- - Sunday, January 25, 2015

Last Tuesday night, President Obama assured the American people that their nation is secure because of his leadership. His “steady, persistent resolve,” Mr. Obama proclaimed in his State of the Union speech, has resulted in a “safer, more prosperous world.”

Mr. Obama’s soothing words stand in stark contrast with the violent results of his foreign policy playing out halfway around the globe in the nation of Yemen. Despite an American-brokered cease-fire last September, Shiite Houthi rebels control the northern part of the country supported by their Iranian sponsors, who want to control the strategically important entrance to the Red Sea. Al Qaeda in the Arabian Peninsula (AQAP), widely recognized as one of the most vicious Sunni terrorist organizations in the world, controls large parts of the country. Attracted by the general lawlessness, the Islamic State in Iraq and Syria (ISIS) is sending operatives to join in the mayhem. The existing government has resigned en masse. The country has become a magnet for bad actors of all descriptions and the United States has little if any control over events as they fight among themselves.

Americans might be forgiven for wondering why we should be concerned about events in this distant and impoverished country, but Yemen demands our attention as the terrorism bred there has global reach. The USS Cole was attacked in the Yemeni port of Aden in 2000, and the so-called “underwear bomber” Umar Farouk Abdulmutallab, who tried to blow up a commercial airliner over Detroit in 2009, was trained there. The radical cleric Anwar al-Awlaki, who instructed Fort Hood attacker Nidal Hasan in jihad was killed in a drone strike on the Yemeni province of al-Jawf in 2011. Seventy-one of the 122 prisoners remaining at the Guantanamo Bay detention facility are from Yemen.

The Obama administration, however, has refused to recognize the dangerous reality that is Yemen, and has instead embarked on a campaign of outreach that has until recently been touted as a hallmark of its achievements on the international stage.

Secretary of State Hillary Clinton visited Sanaa in January 2011 and announced that U.S. policy was to develop a “unified, stable, democratic and prosperous Yemen where civil society has room to operate but al Qaeda does not.” American aid subsequently doubled in what Mrs. Clinton called a “rebalancing” of priorities.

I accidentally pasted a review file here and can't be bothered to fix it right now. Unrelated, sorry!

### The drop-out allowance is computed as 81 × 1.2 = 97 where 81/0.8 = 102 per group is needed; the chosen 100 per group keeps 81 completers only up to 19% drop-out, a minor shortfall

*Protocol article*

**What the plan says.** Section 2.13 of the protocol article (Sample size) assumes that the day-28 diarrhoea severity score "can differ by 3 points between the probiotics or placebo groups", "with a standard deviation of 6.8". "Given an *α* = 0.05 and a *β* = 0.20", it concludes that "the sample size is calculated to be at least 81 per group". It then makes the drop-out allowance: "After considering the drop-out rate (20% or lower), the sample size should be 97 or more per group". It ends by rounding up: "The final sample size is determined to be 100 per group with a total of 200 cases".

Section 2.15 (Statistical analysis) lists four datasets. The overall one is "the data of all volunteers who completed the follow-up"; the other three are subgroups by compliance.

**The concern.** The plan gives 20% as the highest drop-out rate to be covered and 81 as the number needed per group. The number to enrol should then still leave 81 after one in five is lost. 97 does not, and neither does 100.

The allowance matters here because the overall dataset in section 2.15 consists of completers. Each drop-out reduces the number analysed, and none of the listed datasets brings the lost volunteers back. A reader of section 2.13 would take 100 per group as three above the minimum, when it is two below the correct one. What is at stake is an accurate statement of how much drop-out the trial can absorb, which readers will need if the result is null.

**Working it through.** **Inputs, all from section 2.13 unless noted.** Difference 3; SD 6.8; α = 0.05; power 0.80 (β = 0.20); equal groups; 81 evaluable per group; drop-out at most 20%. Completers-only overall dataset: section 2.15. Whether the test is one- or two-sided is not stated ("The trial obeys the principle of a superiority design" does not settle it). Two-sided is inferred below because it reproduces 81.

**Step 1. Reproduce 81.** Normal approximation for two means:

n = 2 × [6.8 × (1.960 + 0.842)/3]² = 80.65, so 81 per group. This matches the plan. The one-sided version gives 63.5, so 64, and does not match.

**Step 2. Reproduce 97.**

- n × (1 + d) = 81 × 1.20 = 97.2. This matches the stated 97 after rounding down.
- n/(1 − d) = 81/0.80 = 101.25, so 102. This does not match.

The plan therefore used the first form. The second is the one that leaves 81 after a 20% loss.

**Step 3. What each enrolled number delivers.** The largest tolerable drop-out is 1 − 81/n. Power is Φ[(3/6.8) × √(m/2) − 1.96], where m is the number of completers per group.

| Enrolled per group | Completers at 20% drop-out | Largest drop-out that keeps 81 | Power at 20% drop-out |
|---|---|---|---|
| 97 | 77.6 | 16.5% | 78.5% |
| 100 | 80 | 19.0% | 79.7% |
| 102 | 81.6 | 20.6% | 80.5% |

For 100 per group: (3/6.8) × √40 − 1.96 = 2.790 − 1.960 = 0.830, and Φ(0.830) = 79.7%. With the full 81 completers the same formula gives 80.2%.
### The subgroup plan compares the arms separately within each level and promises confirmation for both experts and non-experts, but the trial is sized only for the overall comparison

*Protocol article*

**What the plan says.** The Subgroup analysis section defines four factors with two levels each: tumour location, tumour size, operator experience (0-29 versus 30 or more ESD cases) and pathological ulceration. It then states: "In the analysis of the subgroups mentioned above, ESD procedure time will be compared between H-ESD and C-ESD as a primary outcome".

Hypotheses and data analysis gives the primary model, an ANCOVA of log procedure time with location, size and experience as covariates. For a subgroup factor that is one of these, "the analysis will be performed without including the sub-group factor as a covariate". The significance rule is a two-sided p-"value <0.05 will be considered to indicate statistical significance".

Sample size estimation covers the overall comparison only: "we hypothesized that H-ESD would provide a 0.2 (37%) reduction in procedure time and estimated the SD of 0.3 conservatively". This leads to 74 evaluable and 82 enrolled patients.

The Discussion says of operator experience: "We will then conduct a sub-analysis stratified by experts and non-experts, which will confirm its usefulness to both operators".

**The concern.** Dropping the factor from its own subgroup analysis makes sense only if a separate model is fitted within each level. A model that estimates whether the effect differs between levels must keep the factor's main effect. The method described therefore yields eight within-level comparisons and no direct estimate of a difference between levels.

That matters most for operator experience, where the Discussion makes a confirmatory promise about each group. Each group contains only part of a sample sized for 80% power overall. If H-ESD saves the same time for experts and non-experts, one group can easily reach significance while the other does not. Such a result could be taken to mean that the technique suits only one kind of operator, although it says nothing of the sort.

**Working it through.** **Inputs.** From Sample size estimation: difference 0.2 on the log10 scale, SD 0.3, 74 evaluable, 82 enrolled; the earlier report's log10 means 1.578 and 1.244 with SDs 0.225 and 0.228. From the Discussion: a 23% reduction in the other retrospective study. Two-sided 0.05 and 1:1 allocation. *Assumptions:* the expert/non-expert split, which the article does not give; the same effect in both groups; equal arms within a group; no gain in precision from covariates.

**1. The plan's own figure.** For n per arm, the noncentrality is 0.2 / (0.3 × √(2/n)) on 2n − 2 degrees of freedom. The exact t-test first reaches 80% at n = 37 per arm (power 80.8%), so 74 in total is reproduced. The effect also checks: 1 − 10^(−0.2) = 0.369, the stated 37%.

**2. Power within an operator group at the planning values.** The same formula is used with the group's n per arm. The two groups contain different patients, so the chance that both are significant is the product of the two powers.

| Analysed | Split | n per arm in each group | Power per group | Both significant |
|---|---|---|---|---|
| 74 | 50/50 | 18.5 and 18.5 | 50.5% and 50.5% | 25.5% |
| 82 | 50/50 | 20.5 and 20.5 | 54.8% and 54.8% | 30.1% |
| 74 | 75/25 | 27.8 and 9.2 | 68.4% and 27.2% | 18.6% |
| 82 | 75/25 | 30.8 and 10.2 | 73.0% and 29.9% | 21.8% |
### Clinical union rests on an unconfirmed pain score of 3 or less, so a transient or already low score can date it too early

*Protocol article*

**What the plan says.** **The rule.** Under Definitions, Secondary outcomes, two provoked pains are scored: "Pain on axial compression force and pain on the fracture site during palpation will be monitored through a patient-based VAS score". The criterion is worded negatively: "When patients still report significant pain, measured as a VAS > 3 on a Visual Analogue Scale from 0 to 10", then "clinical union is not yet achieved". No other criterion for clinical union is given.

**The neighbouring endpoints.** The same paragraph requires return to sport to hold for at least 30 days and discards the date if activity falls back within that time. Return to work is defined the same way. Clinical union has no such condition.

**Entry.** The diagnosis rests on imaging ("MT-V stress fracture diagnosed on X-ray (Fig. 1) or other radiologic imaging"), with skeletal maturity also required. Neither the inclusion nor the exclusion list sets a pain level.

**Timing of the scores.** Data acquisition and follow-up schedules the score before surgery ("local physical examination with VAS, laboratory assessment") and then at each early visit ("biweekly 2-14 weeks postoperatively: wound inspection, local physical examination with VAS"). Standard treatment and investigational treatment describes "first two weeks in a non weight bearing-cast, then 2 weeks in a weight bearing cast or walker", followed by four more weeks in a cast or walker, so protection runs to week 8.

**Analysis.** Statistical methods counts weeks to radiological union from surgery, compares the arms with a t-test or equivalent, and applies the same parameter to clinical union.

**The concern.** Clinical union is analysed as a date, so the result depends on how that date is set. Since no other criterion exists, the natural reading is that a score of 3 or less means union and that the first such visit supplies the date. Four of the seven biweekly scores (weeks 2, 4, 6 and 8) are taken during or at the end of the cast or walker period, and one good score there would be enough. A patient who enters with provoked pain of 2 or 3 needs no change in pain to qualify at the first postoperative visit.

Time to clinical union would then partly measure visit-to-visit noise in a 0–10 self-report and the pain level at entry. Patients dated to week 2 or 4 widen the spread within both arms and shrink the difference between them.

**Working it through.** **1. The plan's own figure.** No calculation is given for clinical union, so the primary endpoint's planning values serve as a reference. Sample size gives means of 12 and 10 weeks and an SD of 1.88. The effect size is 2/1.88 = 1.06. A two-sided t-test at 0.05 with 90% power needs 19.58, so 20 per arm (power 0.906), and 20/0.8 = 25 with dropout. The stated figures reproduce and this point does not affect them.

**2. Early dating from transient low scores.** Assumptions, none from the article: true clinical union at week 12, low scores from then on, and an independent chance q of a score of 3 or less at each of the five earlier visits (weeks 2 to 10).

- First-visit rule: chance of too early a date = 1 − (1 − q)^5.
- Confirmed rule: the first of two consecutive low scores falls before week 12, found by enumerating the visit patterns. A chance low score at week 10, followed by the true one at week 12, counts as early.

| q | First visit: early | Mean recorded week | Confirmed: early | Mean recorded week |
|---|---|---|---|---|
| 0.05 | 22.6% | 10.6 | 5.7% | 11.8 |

Mr. Obama has repeatedly insisted this policy has been a great success. Last June, for example, the president praised Yemeni President Abdu Rabbu Mansour Hadi as a “committed partner” to the United States, and boasted “we have been able to develop their capacities without putting large numbers of U.S. troops on the ground at the same time as we’ve got enough counterterrorism capabilities.” Yemen should become, the president said, a “model” for trouble spots like Syria and Iraq because of the “wide-ranging national dialogue that took a long time, but helped give people a sense that there is a legitimate political outlet for grievances.” Just four months ago, the president informed the American people that our strategy against ISIS in Iraq would be the exactly same as the one “we have successfully pursued in Yemen for years.”

But the reality is that four years and a billion American taxpayer dollars after Mrs. Clinton’s visit, Yemen is spiraling into chaos.

The collapse of Yemen is, unfortunately, not an isolated event — it is representative of the larger failures of the Obama-Clinton foreign policy. Convinced that they possessed unique insight into the global community, the administration has tried to manage the threat of radical Islamic terrorism with drone strikes, foreign aid and vague promises of “political reconciliation” to heal the 14-centuries-old divisions between Sunni and Shiite.

In Yemen, as in so many places around the globe, however, this approach has left the United States with few good options and with our influence in shambles. We need to face the reality that Yemen is being torn apart by two sworn enemies of America and our first priority should be to secure any remaining U.S. personnel in the country. We must then explore how to defend our strategic interests in the region without benefiting either Iran or al Qaeda.

The clear lesson of Yemen is that, rather than a magic formula for world peace, the Obama foreign policy has proven a recipe for disaster. The State of the Union speech demonstrated that the president refuses to learn this lesson. He is doubling down on the policies that have so demonstrably failed over the past six years.

The members of the new 114th Congress owe it to the American people to do everything we can to mitigate the damage the president is doing to our national security. As the recent violent attacks in Paris by radical Islamic terrorists trained by AQAP in Yemen demonstrate, the consequences of the president’s policies are not confined to faraway lands. They directly threaten America and our allies. This week, therefore, I refiled the Expatriate Terrorist Act, which prevents American citizens who have fought abroad for designated terrorists groups like AQAP and ISIS from returning to the United States. I am grateful for the support of my colleagues for this legislation, and look forward to working with senators on both sides of the aisle on additional measures to secure our nation.

As John Adams observed in 1770, “facts are stubborn things,” the president’s platitudes about the success of his policies in the State of the Union notwithstanding. The fact is these policies have failed — and the fact is we cannot afford additional fiascoes like Yemen over the last two years of the Obama administration.

Ted Cruz is a Republican member of the U.S. Senate from Texas.

Copyright © 2023 The Washington Times, LLC. Click here for reprint permission.

Please read our comment policy before commenting.

Click to Read More and View Comments

Click to Hide